Like a shaken bottle of celebratory champagne, a mass of thousands of protestors and supporters bottlenecked and then flooded back into Zuccotti Park – affectionately dubbed ‘Liberty Park’ – after a NY City judge ruled against the Mayor’s injunction preventing their return. After a night of difficult confrontations between NYPD that began at midnight last night, Zuccotti Park’s iconic residents were swept out of their makeshift homes in Lower Manhattan for what was billed as a necessary cleaning of the space. However, after roughly 120 occupiers were arrested, their temporary housing removed and relegated to sanitation vehicles, and all other personal items forced from the space, NYPD officers (several dressed in riot gear) staunchly maintained their positions inside the park with new barricades preventing entry to any and everyone until late in the day.
Not to be superceded, the movement took to the streets, beginning a march from Canal St. and 6th Avenue that eventually spilled down into Broadway, and covered the entire street from Canal south until they reached within a few blocks of their objective. En route to their destination, the burgeoning crowd, carrying various flags and an enormous puppet of the statue of Liberty, chanted several of their now well known phrases: “We are the 99%!” “The people united will never be defeated!” and adding “We’re going home!” All along the street, supporters and onlookers cheered as the collective passed.
Nearer to the park, word came through to an organizer that lawyers for the movement would be meeting them at the entrance to Zuccotti as mediators between the marchers and the NYPD. However, at Broadway and Warren, a string of uniformed officers on scooters, led by one police commander with a bullhorn arrived and forced the protestors off the street – some forcefully, — onto the sidewalks. The several thousand marchers complied, and were met with barricades, more orders to keep the occupiers on the sidewalk, and corralling of the collective into the increasingly limited space at the corner of Liberty and Broadway as news and police helicopters hovered, and the NYPD’s TARU unit continued to record footage of the occupiers who maintained their peaceful protest until later in the day.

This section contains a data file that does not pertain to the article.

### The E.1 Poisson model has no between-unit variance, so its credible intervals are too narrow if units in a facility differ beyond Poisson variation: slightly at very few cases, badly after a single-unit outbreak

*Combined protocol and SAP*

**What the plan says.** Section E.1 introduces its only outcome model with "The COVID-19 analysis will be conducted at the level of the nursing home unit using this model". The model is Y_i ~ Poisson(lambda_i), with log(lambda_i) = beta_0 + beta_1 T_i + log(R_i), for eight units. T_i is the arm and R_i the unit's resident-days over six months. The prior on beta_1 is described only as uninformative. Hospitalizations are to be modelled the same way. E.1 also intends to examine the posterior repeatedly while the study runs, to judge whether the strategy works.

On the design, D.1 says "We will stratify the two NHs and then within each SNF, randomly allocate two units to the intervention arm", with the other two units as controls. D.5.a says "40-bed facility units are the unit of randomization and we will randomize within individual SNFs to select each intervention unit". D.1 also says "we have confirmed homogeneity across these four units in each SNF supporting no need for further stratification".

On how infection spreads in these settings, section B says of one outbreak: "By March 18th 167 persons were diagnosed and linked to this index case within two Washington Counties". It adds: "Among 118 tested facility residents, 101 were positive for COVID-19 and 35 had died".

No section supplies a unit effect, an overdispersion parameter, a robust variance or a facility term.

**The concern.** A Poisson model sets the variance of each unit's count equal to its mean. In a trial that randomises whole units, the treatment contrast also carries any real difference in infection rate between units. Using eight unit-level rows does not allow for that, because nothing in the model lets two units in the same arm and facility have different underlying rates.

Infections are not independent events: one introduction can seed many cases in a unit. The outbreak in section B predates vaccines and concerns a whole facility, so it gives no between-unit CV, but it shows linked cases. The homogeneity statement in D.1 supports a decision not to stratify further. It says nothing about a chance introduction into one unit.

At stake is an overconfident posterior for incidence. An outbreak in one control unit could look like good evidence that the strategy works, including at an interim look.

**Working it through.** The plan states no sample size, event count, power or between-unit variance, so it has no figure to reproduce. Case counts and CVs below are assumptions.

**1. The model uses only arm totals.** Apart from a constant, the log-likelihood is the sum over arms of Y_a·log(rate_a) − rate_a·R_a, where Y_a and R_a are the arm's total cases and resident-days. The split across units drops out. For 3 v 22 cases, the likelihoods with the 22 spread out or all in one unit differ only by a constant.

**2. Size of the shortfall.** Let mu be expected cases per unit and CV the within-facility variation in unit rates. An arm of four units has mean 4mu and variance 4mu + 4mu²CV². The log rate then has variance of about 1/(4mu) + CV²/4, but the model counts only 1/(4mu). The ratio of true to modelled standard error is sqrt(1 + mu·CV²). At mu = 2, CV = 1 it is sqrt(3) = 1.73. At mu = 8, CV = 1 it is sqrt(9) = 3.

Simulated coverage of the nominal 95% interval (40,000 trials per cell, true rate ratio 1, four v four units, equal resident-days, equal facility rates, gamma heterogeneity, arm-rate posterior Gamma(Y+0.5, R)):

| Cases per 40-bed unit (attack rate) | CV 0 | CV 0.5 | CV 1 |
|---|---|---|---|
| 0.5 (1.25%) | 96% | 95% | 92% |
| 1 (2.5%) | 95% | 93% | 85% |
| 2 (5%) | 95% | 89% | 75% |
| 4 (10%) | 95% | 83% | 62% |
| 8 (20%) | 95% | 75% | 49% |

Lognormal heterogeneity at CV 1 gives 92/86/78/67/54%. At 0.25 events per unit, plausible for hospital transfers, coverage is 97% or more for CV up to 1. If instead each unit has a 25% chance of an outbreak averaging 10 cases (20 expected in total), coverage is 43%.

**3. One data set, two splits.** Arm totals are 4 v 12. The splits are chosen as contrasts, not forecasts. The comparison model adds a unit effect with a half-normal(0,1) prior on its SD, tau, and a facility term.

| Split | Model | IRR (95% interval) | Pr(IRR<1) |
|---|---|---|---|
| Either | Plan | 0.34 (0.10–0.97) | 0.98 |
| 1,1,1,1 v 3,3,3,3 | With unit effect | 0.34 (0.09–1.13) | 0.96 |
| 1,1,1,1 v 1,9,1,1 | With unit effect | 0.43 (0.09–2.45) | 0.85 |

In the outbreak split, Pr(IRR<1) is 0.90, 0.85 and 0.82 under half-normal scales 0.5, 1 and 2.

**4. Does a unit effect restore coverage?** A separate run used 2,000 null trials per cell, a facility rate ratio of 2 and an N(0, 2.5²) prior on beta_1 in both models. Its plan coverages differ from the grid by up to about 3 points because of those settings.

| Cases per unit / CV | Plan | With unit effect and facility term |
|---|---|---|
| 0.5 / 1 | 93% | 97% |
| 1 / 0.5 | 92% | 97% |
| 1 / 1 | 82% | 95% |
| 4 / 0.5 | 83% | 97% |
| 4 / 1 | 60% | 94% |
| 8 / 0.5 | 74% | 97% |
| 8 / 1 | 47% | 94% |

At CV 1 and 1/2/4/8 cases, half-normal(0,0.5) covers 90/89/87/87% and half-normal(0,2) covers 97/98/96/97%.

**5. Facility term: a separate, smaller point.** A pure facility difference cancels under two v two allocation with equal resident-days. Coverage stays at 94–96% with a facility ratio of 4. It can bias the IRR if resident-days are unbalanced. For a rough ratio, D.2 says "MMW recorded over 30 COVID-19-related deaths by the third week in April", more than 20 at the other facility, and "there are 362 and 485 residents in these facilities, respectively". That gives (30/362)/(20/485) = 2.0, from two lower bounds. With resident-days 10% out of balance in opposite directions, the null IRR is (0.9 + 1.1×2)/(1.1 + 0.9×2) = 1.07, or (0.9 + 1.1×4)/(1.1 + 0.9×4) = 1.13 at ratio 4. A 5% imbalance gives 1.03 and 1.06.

Meanwhile, just north of City Hall a press conference was being held in the park across from 60 Centre Street (where a judge was deciding on the case for the occupation) where representatives from State government, Union delegates, and even NYC Comptroller John Liu spoke to a crowd massed around the park’s fountain in anticipation of the court’s decision. “Whatever happens tonight at Zuccotti, they will not stop this movement,” said Liu. At approximately 3 pm, the decision came down from the court saying that protestors were to be allowed back into the park, though bereft of their previously ubiquitous camping gear and power generators. The movement lives on, though in its action to reclaim Zuccotti Park as a privately held public space, the unintentional externality will be that occupiers will now be using far more spaces to collect and express their frustrations rather than having the park being the focal point. For a planet-wide movement gaining momentum, supporters, and the initiative in political as well as economic discussions, that may have just been the impetus it needed to take wing and fly. As an organic organization, the Occupation has no defined leader, no specified list of demands (other than dissent against an econopolitical system they claim is wreaking havoc on the people) and now, no defined space. What they do have, however, is a collective idea. “…and ideas are bulletproof.”
In this ongoing game of human chess, the next move is destined to be a game changer.